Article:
This book isn t like that. Okay, it s not quite petite, but, then again, neither am I. It does, however, hold a vast amount of knowledge ”reams of useful code snippets and .NET programming tips that I have personally discovered and developed over the past three years .
Let s clarify here. These aren t updated Visual Basic 6 code scraps : everything within these pages has been created and tested for VB .NET and ASP.NET. And it s all super useful: I don t even want to tell you just how many chunks of code I ve written and scrapped during the production of this book.
Only the best survived. And you re holding them all.
Within these pages, you ll learn how to create exciting new XP-style interfaces. You ll figure out how to code ultra -thin Windows applications that automatically update via the Web. You ll learn dozens of hush-hush ASP.NET secrets, plus find out how you can steal Microsoft code and save hours of development time. You ll discover how to push your DataGrid to the max in Windows applications and on the Web. You ll figure out how to add powerful Google, Amazon, and TerraServer searches to your applications.
You ll uncover the truth behind creating fast programs that run on anything from PDAs to mobile phones to microwaves . You ll be exposed to a hidden .NET language. You ll be told why you need to know at least some C#, then given a cheat course on the basics.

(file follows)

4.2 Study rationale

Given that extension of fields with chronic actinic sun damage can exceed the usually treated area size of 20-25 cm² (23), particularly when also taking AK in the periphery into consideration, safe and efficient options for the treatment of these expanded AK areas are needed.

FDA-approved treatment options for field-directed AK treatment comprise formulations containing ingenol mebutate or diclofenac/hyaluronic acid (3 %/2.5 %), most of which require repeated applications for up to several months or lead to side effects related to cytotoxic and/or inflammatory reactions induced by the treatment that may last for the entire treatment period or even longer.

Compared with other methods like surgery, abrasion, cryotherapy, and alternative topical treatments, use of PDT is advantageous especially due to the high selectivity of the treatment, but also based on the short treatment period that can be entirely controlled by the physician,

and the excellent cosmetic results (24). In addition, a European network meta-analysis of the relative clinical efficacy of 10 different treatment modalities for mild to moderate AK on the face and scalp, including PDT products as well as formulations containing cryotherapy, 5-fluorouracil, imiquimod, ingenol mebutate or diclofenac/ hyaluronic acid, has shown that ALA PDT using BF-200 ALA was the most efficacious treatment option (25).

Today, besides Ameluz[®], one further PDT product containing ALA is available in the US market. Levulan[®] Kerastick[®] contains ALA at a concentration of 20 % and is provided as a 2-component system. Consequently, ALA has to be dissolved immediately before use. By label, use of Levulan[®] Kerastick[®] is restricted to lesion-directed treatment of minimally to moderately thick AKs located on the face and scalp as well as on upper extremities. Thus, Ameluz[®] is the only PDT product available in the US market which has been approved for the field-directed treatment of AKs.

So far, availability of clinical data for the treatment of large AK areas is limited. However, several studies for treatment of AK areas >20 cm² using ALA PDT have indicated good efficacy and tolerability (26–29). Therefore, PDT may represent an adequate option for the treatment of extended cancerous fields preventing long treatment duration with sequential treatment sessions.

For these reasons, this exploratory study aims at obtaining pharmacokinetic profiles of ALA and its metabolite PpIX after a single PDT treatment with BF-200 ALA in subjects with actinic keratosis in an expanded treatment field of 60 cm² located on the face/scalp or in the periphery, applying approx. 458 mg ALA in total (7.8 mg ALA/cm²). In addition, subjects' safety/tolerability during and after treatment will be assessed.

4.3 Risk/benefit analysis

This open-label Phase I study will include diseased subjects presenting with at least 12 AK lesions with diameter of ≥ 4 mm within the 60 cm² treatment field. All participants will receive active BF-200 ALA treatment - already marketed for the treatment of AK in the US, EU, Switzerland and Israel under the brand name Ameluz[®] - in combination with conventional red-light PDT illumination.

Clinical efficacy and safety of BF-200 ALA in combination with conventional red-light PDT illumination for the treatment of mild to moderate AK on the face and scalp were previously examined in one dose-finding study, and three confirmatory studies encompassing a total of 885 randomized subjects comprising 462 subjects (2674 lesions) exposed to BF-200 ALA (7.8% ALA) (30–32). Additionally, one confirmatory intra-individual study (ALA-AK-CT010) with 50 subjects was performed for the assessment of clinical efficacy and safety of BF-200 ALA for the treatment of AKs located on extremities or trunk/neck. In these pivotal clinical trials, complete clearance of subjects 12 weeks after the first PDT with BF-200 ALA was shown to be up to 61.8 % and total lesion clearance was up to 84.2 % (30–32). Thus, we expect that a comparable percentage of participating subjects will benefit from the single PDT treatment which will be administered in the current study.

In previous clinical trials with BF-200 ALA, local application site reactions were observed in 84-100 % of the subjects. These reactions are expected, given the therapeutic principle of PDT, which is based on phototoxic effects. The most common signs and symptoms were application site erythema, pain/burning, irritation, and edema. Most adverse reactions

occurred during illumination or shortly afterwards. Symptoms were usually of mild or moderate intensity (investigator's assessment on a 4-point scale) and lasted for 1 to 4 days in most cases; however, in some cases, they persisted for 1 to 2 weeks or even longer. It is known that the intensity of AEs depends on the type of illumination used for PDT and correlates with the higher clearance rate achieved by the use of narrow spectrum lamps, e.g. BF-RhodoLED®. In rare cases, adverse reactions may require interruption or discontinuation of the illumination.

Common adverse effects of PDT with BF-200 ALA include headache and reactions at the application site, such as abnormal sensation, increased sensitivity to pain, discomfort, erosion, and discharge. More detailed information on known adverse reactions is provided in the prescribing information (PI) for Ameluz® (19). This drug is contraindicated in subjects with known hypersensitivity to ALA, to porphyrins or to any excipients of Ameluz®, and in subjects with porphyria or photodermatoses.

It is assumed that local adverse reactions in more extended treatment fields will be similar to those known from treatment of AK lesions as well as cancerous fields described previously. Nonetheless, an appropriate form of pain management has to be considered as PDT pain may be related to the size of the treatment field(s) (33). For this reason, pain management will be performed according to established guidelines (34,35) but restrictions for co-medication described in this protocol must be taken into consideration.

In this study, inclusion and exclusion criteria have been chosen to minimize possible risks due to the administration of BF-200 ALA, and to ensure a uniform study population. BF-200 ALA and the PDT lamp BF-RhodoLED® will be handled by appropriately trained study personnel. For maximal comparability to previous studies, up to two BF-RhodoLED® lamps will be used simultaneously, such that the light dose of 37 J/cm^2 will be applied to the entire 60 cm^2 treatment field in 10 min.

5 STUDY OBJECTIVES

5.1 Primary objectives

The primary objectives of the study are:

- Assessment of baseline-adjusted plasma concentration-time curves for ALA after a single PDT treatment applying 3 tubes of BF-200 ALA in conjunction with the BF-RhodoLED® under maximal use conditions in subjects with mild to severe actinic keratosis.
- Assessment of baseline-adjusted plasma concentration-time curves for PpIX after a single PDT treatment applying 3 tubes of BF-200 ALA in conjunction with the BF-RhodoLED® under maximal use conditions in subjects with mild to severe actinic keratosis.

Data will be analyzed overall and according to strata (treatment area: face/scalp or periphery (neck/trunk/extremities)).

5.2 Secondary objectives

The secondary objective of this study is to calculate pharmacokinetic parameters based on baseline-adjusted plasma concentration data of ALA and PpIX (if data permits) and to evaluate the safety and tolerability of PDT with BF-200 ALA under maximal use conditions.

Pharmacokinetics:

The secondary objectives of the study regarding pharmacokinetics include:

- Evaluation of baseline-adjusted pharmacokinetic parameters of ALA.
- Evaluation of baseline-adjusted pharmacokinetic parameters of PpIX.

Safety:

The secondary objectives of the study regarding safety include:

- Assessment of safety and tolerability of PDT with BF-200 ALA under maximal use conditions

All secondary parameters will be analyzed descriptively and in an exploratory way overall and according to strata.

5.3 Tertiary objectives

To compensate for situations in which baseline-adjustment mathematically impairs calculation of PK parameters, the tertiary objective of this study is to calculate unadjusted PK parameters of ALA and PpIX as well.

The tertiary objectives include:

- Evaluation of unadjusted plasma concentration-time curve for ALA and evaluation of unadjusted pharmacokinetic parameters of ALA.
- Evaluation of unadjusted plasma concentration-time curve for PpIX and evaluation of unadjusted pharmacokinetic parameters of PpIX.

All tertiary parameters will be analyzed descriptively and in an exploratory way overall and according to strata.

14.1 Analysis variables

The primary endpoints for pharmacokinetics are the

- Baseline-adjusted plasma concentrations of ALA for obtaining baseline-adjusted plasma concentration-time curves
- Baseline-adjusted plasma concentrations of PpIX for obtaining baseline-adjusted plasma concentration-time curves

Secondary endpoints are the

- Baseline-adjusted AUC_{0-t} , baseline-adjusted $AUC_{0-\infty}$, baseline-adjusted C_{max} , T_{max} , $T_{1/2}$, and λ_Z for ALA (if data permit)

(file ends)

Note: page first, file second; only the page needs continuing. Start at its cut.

Whether you re a hardened pro or a .NET newbie, this book is the bible you ll want to keep on your desk 24/7. And I am personally honored to have written it for you.
Thanks for learning with me.
How To Use This Book
This book has two core uses. First, there s the Coke coaster mode. That s where you essentially use it as a reference book: a .NET bible, if you will. Just stick it next to your computer and use it to protect your shiny new desk from stains. It ll start looking tatty after a few months, but at least it s nearby should you ever wish to do anything semi-interesting with .NET.
Second, and rather more fun, you could just read it all, back to front. Or front to back, depending on your preferences. If you re new to .NET (especially if you re coming from Visual Basic 6), you ll want to start at the Welcome to .NET! chapter. This will give you an overview of what this whole .NET lark is about. It also walks you through creating a basic Windows application and simple ASP.NET Web site, plus looks at some of the core language changes.
If you ve already used VB .NET or ASP.NET for a while, you re probably raring to get going with all the professional tips and techniques. Well, simply skip straight to the chapter you require, from Creating Great Windows Applications to Unveiled: The Hidden .NET Language . The full contents list at the beginning of this book will really assist in locating the sections most useful to you.
Also, in case you don t relish the thought of retyping the many code snippets presented in this book, you can download the full source online from www.apress.com ” alongside any fresh code snippets I added after we went to publication. Make sure you keep this book nearby however, as you ll be asked a couple of authentication questions first.
That s all: enjoy the book and happy VB ing!
Karl Moore, July 2003